More bike riders, more bike fatalities

We should try to do something about this.

The COVID pandemic sparked a surge in bike sales and bike riding across the Houston region at a time when pedaling — and driving — area streets is deadlier than ever.

A sharp drop in driving could not stop road fatalities from reaching a record high based on data compiled by the Texas Department of Transportation.

That lack of safety was especially true in 2020 for bicyclists, who represent a fractional number of road users but 5 percent of those killed. Last year 31 men and three women died on area roads. The annual total of 34 exceeds that of 2019, which also was a record at 27 for the region in a single year.

Based on a preliminary analysis — reports can take weeks to enter the state’s crash database maintained by TxDOT — crashes involving bicycles are down 15 percent while deaths are up 26 percent from 2019.

Safety researchers and cycling advocates, however, were reluctant to draw too many conclusions from the early numbers or begin laying blame for the jump on any single cause. In fact, where crashes occurred and who died does not align with the noticeable increase in recreational cycling but, rather, the same factors present before the pandemic: a lack of safe space for bicycles, inadequate or absent lighting, and street design choices that enable drivers to speed.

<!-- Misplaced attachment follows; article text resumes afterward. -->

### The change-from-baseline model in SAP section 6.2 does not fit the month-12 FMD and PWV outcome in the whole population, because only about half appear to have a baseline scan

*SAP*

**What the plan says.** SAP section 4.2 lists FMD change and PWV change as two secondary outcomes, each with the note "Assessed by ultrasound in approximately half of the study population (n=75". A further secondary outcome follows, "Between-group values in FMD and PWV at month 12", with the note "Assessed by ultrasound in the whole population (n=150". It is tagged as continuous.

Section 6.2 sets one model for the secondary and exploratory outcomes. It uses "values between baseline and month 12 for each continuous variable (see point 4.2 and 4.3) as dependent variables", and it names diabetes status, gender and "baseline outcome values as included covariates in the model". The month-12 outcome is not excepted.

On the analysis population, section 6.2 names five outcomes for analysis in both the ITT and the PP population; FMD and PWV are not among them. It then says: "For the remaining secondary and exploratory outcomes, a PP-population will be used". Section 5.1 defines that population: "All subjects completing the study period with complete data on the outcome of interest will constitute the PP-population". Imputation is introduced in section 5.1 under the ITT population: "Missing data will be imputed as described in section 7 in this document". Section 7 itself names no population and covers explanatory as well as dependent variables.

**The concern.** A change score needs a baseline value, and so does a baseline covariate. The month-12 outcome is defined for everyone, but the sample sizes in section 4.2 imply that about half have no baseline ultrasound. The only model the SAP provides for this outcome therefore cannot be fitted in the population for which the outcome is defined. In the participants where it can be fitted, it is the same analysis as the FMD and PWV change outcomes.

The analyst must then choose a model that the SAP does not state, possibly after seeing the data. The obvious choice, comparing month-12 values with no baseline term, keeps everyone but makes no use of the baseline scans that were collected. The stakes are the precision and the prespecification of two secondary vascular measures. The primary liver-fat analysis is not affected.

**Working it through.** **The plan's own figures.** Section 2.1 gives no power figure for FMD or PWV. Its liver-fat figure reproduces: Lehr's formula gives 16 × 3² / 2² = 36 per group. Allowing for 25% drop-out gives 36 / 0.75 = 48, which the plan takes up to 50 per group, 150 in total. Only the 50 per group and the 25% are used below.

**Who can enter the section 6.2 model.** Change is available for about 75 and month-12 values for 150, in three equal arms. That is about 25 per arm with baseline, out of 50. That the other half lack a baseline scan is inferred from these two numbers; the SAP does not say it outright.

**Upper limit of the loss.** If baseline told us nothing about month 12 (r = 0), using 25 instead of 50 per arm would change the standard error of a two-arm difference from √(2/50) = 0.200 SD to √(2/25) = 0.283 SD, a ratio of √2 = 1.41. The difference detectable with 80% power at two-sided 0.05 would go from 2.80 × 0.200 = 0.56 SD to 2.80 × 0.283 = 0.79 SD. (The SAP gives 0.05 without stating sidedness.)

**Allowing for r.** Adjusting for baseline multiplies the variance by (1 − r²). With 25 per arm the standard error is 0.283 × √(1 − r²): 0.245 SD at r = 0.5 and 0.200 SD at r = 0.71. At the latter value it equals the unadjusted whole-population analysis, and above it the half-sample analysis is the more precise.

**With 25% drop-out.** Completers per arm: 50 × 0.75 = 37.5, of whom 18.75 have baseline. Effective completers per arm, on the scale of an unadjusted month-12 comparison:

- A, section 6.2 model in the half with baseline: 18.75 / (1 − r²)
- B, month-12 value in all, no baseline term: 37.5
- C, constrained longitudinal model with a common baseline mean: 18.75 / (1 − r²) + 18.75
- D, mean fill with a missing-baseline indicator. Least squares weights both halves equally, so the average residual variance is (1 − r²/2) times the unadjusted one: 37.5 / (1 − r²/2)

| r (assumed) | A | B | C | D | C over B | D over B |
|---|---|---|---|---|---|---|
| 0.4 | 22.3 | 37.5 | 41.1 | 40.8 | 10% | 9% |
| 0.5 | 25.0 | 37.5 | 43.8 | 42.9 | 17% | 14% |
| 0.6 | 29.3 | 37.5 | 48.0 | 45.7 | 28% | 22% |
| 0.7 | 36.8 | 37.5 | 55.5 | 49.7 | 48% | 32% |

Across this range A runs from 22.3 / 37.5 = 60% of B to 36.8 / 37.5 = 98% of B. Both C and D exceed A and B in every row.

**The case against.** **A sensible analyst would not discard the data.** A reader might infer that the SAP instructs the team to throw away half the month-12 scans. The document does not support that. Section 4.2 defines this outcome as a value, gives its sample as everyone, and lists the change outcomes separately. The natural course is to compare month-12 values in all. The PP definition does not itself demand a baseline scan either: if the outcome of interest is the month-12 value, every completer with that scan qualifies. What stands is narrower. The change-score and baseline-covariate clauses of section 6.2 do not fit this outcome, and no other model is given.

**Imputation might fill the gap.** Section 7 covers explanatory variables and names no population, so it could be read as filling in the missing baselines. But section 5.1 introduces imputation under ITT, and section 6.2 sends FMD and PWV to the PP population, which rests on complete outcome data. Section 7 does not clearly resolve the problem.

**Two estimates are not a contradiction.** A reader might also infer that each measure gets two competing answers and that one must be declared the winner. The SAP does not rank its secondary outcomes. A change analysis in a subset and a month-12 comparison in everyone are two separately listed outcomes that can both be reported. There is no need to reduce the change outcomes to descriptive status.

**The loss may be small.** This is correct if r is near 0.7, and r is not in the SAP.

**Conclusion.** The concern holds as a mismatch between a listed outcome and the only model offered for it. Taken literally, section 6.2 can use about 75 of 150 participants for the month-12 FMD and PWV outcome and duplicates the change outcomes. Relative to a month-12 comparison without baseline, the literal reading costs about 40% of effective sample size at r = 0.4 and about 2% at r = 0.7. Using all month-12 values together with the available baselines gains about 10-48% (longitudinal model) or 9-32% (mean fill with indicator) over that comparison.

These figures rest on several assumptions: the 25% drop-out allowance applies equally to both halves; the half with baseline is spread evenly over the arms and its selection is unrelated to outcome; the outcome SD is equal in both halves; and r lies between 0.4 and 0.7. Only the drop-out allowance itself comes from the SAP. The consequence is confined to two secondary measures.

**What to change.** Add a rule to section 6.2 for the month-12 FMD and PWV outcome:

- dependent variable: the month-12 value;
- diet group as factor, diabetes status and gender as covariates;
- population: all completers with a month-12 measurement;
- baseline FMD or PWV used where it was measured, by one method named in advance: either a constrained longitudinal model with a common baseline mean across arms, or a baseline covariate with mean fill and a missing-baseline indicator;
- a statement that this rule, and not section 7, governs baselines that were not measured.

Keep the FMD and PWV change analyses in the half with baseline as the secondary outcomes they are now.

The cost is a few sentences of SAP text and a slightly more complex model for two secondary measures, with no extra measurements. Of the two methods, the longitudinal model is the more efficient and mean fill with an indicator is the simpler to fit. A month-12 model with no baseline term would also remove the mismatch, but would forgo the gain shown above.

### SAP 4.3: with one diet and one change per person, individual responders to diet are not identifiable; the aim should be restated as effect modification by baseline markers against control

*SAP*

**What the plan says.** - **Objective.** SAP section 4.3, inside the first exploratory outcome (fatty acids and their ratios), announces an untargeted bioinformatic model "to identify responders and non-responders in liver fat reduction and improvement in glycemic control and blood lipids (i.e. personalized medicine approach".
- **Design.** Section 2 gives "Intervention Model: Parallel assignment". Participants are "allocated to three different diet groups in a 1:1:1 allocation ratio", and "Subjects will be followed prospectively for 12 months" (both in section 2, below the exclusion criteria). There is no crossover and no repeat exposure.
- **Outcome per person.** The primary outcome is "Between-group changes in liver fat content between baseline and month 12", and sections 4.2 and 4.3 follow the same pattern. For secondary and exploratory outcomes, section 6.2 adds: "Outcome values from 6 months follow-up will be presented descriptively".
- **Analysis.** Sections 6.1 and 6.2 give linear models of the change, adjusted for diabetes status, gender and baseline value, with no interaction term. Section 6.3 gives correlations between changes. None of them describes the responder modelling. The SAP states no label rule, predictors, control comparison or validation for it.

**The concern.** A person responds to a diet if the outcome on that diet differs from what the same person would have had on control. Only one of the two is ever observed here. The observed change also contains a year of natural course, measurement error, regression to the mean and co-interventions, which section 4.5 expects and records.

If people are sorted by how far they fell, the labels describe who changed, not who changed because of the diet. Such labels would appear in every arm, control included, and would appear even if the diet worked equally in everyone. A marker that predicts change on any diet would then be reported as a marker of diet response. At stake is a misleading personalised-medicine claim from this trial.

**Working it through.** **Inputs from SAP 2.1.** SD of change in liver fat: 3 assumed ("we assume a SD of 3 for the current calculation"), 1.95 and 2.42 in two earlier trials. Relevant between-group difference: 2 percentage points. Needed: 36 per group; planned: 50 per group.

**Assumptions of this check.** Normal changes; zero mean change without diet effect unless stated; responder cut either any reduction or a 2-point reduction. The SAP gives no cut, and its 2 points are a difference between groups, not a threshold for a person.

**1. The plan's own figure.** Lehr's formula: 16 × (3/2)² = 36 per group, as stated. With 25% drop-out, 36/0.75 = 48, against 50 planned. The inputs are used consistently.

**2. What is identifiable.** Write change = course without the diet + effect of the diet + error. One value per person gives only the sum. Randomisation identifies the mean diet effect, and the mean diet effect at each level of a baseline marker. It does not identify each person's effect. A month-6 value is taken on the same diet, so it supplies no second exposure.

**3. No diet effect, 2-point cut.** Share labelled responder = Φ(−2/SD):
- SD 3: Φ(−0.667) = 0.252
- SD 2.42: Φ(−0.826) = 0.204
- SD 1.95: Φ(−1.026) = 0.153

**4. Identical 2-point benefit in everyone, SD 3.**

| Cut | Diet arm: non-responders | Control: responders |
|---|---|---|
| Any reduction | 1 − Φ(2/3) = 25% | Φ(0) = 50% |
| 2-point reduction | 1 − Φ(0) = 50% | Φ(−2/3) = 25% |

“These aren’t accidents,” said Joe Cutrufo, executive director of BikeHouston, a local advocacy group. “Our streets were intentionally designed to accommodate one mode, and only one mode.”


Yet, despite bicycle use for recreation and commuting being higher in neighborhoods within and around Loop 610, that is not where fatalities are happening. Deaths of bicyclists within Loop 610 dropped from seven in 2019 to one last year.